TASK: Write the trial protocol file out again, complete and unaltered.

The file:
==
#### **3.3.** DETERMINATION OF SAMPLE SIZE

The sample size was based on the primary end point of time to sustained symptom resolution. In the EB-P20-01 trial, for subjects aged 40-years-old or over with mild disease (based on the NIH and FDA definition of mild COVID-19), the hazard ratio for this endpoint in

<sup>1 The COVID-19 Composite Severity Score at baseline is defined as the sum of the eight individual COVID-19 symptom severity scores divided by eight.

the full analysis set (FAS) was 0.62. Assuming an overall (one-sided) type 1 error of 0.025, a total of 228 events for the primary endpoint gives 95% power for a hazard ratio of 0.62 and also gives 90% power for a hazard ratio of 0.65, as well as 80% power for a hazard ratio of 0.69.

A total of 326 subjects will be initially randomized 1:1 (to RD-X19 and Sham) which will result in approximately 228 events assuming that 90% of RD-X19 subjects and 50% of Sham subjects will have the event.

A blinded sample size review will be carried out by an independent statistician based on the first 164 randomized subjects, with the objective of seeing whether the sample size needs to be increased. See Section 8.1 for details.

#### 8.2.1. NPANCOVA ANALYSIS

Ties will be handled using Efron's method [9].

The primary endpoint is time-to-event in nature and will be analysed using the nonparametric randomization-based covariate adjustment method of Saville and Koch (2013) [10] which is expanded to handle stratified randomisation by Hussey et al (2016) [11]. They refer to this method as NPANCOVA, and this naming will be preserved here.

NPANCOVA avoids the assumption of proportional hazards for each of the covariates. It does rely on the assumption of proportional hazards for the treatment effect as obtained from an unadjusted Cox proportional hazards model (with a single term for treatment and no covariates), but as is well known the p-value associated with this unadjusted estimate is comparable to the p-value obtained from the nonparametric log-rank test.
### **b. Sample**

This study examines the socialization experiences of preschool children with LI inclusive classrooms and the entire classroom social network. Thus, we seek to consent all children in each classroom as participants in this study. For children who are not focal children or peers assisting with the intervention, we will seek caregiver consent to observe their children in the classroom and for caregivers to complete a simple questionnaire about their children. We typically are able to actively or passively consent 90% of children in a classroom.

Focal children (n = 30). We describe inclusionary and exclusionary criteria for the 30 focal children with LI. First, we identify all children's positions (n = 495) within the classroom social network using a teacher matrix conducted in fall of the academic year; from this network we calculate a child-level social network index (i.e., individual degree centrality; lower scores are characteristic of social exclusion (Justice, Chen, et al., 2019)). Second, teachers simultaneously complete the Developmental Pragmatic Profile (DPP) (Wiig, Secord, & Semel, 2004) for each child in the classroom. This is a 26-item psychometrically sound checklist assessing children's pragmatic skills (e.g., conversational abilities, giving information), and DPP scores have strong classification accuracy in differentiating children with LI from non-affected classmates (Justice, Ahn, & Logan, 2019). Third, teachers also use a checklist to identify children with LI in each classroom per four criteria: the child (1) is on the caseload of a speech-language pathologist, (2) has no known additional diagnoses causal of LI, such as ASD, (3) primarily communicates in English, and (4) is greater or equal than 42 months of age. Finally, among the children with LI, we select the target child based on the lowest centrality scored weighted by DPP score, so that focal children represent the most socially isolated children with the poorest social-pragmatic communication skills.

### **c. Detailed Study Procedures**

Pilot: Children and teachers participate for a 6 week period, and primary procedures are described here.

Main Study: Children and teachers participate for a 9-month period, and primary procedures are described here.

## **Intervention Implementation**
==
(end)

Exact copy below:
#### **3.3.** DETERMINATION OF SAMPLE SIZE

The sample size was based on the primary end point of time to sustained symptom resolution. In the EB-P20-01 trial, for subjects aged 40-years-old or over with mild disease (based on the NIH and FDA definition of mild COVID-19), the hazard ratio for this endpoint in

<sup>1 The COVID-19 Composite Severity Score at baseline is defined as the sum of the eight individual COVID-19 symptom severity scores divided by eight.

the full analysis set (FAS) was 0.62. Assuming an overall (one-sided) type 1 error of 0.025, a total of 228 events for the primary endpoint gives 95% power for a hazard ratio of 0.62 and also gives 90% power for a hazard ratio of 0.65, as well as 80% power for a hazard ratio of 0.69.

A total of 326 subjects will be initially randomized 1:1 (to RD-X19 and Sham) which will result in approximately 228 events assuming that 90% of RD-X19 subjects and 50% of Sham subjects will have the event.

A blinded sample size review will be carried out by an independent statistician based on the first 164 randomized subjects, with the objective of seeing whether the sample size needs to be increased. See Section 8.1 for details.

#### 8.2.1. NPANCOVA ANALYSIS

Ties will be handled using Efron's method [9].

The primary endpoint is time-to-event in nature and will be analysed using the nonparametric randomization-based covariate adjustment method of Saville and Koch (2013) [10] which is expanded to handle stratified randomisation by Hussey et al (2016) [11]. They refer to this method as NPANCOVA, and this naming will be preserved here.

NPANCOVA avoids the assumption of proportional hazards for each of the covariates. It does rely on the assumption of proportional hazards for the treatment effect as obtained from an unadjusted Cox proportional hazards model (with a single term for treatment and no covariates), but as is well known the p-value associated with this unadjusted estimate is comparable to the p-value obtained from the nonparametric log-rank test.
### **b. Sample**

This study examines the socialization experiences of preschool children with LI inclusive classrooms and the entire classroom social network. Thus, we seek to consent all children in each classroom as participants in this study. For children who are not focal children or peers assisting with the intervention, we will seek caregiver consent to observe their children in the classroom and for caregivers to complete a simple questionnaire about their children. We typically are able to actively or passively consent 90% of children in a classroom.

Focal children (n = 30). We describe inclusionary and exclusionary criteria for the 30 focal children with LI. First, we identify all children's positions (n = 495) within the classroom social network using a teacher matrix conducted in fall of the academic year; from this network we calculate a child-level social network index (i.e., individual degree centrality; lower scores are characteristic of social exclusion (Justice, Chen, et al., 2019)). Second, teachers simultaneously complete the Developmental Pragmatic Profile (DPP) (Wiig, Secord, & Semel, 2004) for each child in the classroom. This is a 26-item psychometrically sound checklist assessing children's pragmatic skills (e.g., conversational abilities, giving information), and DPP scores have strong classification accuracy in differentiating children with LI from non-affected classmates (Justice, Ahn, & Logan, 2019). Third, teachers also use a checklist to identify children with LI in each classroom per four criteria: the child (1) is on the caseload of a speech-language pathologist, (2) has no known additional diagnoses causal of LI, such as ASD, (3) primarily communicates in English, and (4) is greater or equal than 42 months of age. Finally, among the children with LI, we select the target child based on the lowest centrality scored weighted by DPP score, so that focal children represent the most socially isolated children with the poorest social-pragmatic communication skills.

### **c. Detailed Study Procedures**

Pilot: Children and teachers participate for a 6 week period, and primary procedures are described here.

Main Study: Children and teachers participate for a 9-month period, and primary procedures are described here.

## **Intervention Implementation**